Lee Newman is the 9th dean of IE Business School and professor of Behavioral Science and Leadership at IE University.
He is an educational entrepreneur, a passionate teacher and thought leader who draws on his background and experience in business, human sciences, and technology to bring a disruptive and innovative approach to IE University’s first and largest school.
Newman’s thought leadership and teaching focus on positive leadership and a concept he refers to as “behavioral fitness.”
“Our performance at work is driven by our moment-by-moment behaviors that often occur with little awareness and conscious choice. By understanding our default behaviors, developing a broader behavioral repertoire, and learning to behave flexibly in different contexts, we become more behaviorally fit and more productive,” says Newman. “One of the most important roles of a leader is to put in place the conditions under which people in the workplace can thrive and perform at their best.”
Prior to his career in academia at IE University and the University of Michigan, Newman spent over a decade as a founder and senior manager in two technology startups in New York City and as a consultant at McKinsey & Company in Chicago, serving clients in the area of organizational performance and operations reengineering.
Newman is originally from the United States (St. Louis, Missouri) and now lives in Spain with his family.
In this article, Lee sheds light on a specific pitfall leaders make where they mix the objectives of a particular meeting. After investigating the root cause, Lee offers solutions to help balance the inspirational and transactional aspects of an executive’s job.
Drawing on his Behavioral Fitness techniques, Lee makes a convincing case for how behavior and interpersonal skills can have a greater impact on real output than knowledge or potential.
Drawing on research by leading positive psychologists, Lee outlines how you can effectively measure your employees’ emotions—and manage the data to promote a better work environment.
Lee draws on the behavior of his personal role model—decorated tennis champion Rafael Nadal—to demonstrate how executives should behave. And how it can give you a distinct advantage in crucial moments.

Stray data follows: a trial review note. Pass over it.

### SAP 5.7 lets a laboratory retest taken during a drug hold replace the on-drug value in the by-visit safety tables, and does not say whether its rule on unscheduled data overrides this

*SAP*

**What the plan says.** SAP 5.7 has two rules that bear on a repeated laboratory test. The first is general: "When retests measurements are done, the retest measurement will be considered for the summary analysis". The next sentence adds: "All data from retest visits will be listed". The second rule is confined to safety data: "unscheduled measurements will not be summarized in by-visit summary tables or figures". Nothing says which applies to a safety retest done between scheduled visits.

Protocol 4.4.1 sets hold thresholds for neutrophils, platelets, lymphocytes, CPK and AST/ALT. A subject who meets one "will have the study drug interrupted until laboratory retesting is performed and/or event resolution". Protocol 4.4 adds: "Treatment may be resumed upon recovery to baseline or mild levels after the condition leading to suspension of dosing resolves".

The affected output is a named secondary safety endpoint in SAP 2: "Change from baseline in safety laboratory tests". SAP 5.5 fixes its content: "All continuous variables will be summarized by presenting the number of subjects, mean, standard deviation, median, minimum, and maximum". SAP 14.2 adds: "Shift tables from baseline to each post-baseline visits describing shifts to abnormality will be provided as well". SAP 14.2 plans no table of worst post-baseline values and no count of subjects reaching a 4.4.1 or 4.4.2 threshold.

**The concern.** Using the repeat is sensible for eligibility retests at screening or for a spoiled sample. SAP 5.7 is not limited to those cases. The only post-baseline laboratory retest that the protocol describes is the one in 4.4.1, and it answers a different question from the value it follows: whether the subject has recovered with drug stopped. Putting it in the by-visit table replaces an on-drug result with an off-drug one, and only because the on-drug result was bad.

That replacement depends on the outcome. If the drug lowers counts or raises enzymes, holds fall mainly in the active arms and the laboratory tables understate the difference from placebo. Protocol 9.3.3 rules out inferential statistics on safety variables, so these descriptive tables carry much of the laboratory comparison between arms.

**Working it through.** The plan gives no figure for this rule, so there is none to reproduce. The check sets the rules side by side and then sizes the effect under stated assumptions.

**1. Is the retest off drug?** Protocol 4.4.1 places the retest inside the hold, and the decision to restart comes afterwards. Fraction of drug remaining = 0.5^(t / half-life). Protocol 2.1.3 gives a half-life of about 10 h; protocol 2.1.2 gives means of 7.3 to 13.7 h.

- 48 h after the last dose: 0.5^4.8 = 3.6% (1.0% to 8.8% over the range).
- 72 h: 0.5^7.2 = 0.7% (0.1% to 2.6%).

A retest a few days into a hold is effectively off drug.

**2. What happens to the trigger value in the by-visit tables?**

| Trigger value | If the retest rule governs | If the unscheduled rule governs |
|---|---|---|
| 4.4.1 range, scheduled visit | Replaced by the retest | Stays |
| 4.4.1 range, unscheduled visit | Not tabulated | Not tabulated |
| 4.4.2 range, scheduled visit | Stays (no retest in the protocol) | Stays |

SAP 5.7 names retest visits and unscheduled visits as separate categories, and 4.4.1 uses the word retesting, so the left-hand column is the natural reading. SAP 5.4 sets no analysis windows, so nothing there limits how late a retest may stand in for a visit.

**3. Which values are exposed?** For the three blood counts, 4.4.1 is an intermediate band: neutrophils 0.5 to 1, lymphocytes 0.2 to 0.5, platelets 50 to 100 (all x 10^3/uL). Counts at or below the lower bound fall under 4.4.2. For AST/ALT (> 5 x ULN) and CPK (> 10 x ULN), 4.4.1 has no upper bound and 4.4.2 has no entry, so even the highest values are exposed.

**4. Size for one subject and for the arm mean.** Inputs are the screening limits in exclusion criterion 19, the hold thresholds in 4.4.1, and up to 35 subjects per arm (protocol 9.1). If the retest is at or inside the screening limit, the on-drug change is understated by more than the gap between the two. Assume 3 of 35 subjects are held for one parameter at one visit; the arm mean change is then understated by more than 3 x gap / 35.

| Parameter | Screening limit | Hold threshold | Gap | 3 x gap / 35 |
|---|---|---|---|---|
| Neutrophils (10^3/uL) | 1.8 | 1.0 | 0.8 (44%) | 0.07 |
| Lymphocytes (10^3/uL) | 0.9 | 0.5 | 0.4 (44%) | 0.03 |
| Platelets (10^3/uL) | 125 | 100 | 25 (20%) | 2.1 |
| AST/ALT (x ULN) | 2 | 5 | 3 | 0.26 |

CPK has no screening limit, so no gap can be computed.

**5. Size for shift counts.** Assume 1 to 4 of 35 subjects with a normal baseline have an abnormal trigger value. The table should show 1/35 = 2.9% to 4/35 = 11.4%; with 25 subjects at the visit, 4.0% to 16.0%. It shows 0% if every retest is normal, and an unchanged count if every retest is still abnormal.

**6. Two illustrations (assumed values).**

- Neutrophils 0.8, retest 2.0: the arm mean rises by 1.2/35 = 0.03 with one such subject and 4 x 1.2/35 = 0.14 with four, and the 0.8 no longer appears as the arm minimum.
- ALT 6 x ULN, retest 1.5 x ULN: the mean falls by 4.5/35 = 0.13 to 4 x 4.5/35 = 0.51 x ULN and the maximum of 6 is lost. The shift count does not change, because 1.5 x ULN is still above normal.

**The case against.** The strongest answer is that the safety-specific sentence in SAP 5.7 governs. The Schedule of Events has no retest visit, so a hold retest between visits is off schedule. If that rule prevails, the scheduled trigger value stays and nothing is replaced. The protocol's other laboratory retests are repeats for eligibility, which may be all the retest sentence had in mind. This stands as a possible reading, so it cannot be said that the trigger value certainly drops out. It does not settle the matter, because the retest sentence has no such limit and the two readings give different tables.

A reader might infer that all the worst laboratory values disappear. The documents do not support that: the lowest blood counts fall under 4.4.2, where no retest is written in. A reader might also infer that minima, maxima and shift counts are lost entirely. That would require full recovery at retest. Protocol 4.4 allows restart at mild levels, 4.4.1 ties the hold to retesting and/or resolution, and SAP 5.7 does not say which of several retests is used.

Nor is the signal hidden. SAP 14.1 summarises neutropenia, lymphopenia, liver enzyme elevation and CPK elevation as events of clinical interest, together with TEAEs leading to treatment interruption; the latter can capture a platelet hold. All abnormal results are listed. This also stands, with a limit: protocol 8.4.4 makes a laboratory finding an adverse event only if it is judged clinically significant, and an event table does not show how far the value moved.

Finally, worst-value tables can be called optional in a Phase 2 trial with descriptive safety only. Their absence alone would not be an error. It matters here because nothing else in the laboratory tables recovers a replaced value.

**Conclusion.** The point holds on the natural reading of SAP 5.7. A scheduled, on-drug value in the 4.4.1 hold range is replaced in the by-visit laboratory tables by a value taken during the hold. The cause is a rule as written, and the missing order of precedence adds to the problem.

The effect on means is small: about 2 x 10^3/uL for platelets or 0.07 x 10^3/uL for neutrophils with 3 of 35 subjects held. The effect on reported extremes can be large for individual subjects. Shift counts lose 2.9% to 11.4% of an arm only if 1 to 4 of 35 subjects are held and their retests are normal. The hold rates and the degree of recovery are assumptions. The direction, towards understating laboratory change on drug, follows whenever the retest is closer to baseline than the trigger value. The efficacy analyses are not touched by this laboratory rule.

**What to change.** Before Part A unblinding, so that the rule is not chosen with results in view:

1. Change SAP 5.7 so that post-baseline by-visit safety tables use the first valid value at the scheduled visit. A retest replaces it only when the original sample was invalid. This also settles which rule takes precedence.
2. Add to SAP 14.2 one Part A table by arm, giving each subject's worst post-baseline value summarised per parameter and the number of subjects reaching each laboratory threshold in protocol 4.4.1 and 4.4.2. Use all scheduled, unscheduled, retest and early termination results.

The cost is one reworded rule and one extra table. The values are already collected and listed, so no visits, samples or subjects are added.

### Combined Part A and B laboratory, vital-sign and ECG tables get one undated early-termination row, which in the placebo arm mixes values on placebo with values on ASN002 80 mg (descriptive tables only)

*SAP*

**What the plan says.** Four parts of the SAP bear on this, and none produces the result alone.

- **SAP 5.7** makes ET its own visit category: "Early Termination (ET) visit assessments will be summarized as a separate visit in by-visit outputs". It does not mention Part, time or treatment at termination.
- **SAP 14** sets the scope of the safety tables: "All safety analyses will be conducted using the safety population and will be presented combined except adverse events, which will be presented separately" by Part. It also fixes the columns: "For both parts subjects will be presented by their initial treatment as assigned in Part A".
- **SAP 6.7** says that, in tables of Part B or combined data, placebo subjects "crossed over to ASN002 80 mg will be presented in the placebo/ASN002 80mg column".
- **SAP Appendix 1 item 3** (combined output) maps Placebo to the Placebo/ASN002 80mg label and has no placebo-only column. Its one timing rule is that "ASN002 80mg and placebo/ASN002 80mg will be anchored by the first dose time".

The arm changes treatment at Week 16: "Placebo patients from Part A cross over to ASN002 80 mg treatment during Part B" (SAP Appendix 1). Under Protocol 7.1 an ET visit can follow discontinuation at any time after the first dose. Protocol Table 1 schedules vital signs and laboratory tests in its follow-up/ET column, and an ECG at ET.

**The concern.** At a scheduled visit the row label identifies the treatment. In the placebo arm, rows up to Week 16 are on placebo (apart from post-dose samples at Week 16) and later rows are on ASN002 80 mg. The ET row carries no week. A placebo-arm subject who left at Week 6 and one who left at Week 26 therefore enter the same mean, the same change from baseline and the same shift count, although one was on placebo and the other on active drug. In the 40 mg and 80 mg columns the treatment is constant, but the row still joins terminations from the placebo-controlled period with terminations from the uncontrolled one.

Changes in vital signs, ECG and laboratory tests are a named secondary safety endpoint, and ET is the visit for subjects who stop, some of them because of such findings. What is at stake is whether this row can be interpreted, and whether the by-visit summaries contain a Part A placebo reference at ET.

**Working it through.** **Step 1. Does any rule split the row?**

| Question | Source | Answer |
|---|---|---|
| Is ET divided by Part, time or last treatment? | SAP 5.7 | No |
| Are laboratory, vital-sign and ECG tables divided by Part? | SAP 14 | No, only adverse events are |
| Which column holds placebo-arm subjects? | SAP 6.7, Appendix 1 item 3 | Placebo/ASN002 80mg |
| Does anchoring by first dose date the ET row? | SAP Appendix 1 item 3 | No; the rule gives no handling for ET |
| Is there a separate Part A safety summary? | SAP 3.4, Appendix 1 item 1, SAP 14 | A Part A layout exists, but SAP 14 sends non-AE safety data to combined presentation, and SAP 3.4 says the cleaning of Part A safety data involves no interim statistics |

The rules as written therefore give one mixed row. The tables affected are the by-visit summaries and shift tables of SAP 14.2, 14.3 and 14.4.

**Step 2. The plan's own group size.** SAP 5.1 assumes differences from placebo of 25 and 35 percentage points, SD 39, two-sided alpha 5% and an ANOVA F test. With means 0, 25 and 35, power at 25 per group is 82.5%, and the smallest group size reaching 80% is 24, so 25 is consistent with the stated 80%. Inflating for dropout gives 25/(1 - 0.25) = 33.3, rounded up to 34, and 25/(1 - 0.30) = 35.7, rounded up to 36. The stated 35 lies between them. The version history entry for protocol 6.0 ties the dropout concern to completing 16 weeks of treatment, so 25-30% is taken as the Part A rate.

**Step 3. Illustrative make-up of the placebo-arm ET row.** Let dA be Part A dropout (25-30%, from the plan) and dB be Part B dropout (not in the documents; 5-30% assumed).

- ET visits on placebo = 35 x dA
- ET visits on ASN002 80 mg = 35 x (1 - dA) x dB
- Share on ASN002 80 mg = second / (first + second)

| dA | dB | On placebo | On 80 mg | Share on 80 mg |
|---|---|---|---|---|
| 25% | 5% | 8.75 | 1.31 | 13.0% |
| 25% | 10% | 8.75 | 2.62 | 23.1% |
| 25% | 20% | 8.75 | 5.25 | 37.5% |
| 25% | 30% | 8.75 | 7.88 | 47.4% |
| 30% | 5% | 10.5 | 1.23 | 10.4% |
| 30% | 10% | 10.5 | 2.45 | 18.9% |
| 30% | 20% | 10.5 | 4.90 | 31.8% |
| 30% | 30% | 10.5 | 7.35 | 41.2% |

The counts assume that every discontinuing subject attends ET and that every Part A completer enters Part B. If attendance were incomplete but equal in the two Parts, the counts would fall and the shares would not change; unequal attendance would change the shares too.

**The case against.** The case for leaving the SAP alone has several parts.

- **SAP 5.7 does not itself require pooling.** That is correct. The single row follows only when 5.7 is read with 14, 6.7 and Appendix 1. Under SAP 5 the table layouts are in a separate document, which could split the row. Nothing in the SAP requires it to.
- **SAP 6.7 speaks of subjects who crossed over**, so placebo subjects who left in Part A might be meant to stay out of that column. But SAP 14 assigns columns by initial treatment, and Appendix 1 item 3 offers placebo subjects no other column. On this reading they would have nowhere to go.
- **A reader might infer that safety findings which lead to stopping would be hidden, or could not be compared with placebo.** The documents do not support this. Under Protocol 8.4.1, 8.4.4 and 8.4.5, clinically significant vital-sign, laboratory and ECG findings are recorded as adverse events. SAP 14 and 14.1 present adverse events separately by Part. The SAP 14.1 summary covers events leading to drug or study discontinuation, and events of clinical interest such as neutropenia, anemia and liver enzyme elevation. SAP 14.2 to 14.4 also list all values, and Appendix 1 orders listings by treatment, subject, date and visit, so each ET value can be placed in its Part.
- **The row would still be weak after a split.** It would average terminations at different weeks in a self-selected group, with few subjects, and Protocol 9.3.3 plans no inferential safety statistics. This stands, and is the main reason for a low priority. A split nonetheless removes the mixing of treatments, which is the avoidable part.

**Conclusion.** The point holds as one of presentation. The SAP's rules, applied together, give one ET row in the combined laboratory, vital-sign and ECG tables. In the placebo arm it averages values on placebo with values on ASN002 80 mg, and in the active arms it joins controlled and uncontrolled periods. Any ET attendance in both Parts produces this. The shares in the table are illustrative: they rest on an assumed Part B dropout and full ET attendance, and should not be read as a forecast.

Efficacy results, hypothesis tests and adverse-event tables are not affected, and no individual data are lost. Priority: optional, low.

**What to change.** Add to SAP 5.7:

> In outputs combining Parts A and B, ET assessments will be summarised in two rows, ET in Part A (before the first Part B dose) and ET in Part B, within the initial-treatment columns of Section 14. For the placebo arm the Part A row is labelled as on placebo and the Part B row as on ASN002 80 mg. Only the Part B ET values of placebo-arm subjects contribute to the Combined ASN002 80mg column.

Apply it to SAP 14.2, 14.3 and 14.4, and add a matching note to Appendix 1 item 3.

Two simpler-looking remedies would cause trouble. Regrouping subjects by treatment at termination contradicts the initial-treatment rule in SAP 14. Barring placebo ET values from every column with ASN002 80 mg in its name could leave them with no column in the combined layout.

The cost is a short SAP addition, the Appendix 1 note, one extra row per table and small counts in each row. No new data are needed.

Feedback plays an essential role in professional development and productive output. In this article, Lee argues HR needs to play a larger role in giving real, ongoing feedback to actively help employees in their development.
The way we react in tough moments is often an automatic reflex. In this article, Lee explains that, while this can be good, having the ability to override your default reactions to take better control in your professional day-to-day.
To Lee Newman, the business school market has been something of a fireworks show. Each business school puts up a loud display of what it stands for, and each one is pretty much like the other. Newman, newly installed as the dean of Spain’s IE Business School, is hoping to make the MBA experience more like a rocket than a bunch of noise, light, and smoke in a dark sky.
Lee was asked to contribute to this renowned Thinkers50 publication in which top business leaders write letters to the fictional CEO of a company. In his contribution, Lee suggests a new approach to leadership designed to achieve singular advantages by understanding the “‘what,’ ‘why,’ ‘how,’ and ‘when’ of human behavior.”
Written by renowned British journalist Des Dearlove, this conversation with the IE Business School Dean focuses on the merits of behavioral advantage. Arguing that sustaining a traditional competitive advantage is no longer viable, Lee outlines a framework for success based on behavior.
Written at the turn of the new year, Lee advocates for a strategic approach to improve your Behavioural Fitness and navigate the increasingly complex space of modern professional life.
IE’s Executive Master in Positive Leadership & Strategy and Lee Newman mentioned in article “The Pursuit of Happiness in the Workplace” by The Financial Times.
Writing for Global Focus, Lee discusses the benefits of “Behavioural Fitness.” He argues that the quality of your behavior is what makes you stand out as a professional, and that it can be developed through training.
2021-Present | Dean, IE Business School
2015-Present | Member, IE Executive Committee
2010-2021 | Dean, IE School of Human Sciences & Technology
2009 | Ph.D. Psychology (Cognitive) and Computer Science (AI)
2009 | Marquis Award for Best Dissertation in Psychology
2006 | Member, Executive Committee; Departmental Associate
1999 – 2002 | Founder & EVP Of Product Development
1996-1999 | Founder & Chief Operating Officer
1991-1995 | Engagement Manager
1990-1992 | S.M. Management Science (systems dynamics, innovation)
1989-1991 | S.M. Technology & Policy
1985-1989 | Sc.B. Electrical Engineering (magna cum laude, with honors, Tau Beta Pi, Sigma Xi)
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